Founder of Ethereum, Vitalik Buterin always had positive views about Hive and shared his thoughts about Hive from the very beginning of it. We have seen in the past how he used example of Hive blockchain and its community in his articles. Recently we have even seen him continue bringing Hive up in podcasts as well.
Today, he did it again. He published an article titled The Most Important Scarce Resource is Legitimacy. Feel free to read the full article. It is an interesting read.
Once again Vitalik uses Hive and its community to explain and make his case for legitimacy as the most important scarce resource.
After talking a little bit about Bitcoin and Ethereum, he starts a section with a sub-title - Coins can be owned by social contracts, he starts to talking about Hive:
To better understand the force that we are getting at, another important example is the epic saga of Steem and Hive. In early 2020, Justin Sun bought Steem-the-company, which is not the same thing as Steem-the-blockchain but did hold about 20% of the STEEM token supply. The community, naturally, did not trust Justin Sun. So they made an on-chain vote to formalize what they considered to be a longstanding "gentleman's agreement" that Steem-the-company's coins were held in trust for the common good of Steem-the-blockchain and should not be used to vote. With the help of coins held by exchanges, Justin Sun made a counterattack, and won control of enough delegates to unilaterally control the chain. The community saw no further in-protocol options. So instead they made a fork of Steem-the-blockchain, called Hive, and copied over all of the STEEM token balances - except those, including Justin Sun's, which participated in the attack.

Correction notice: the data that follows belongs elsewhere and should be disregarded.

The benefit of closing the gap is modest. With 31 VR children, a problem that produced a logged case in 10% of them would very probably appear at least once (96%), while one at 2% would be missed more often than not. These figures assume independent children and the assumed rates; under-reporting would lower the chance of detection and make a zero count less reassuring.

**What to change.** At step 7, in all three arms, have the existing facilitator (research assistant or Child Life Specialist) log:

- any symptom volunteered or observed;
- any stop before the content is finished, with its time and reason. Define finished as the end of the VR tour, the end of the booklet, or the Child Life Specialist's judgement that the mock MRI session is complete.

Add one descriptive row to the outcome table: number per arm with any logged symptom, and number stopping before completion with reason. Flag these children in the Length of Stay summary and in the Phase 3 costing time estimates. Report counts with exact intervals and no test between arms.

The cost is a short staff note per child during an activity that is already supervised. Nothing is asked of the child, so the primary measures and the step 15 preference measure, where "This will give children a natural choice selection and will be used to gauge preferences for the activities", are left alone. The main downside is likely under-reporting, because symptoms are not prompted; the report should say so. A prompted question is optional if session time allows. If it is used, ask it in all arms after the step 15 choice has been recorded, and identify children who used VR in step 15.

Then he presents a screenshot of Hive Ecosystem taken from hive.io. It seems obvious he has been keeping eye on progress on Hive. Here is the screenshot he used:
And they got plenty of applications on board. If they had not managed this, far more users would have either stayed on Steem or moved to some different project entirely.
Impressive! He continues his thoughts with presenting lessons we can learn:
The lesson that we can learn from this situation is this: Steem-the-company never actually "owned" the coins. If they did, they would have had the practical ability to use, enjoy and abuse the coins in whatever way they wanted. But in reality, when the company tried to enjoy and abuse the coins in a way that the community did not like, they were successfully stopped. What's going on here is a pattern of a similar type to what we saw with the not-yet-issued Bitcoin and Ethereum coin rewards: the coins were ultimately owned not by a cryptographic key, but by some kind of social contract.
It is clear to me Hive, as recognized by one of the brilliant minds in blockchain space, will continue to be used in academic studies in explaining and understanding blockchain, decentralization, and role communities play in them.
It was really nice to see Vitalik trying to stay up-to-date with the progress on Hive, using it for his academic research and explaining his thoughts.
I asked him again on Twitter when he would join Hive.
He is probably happy with having his own personal website for his article. But it doesn't hurt to ask. So, I will keep asking whenever there is an opportunity.
Here is the link to his Tweet.
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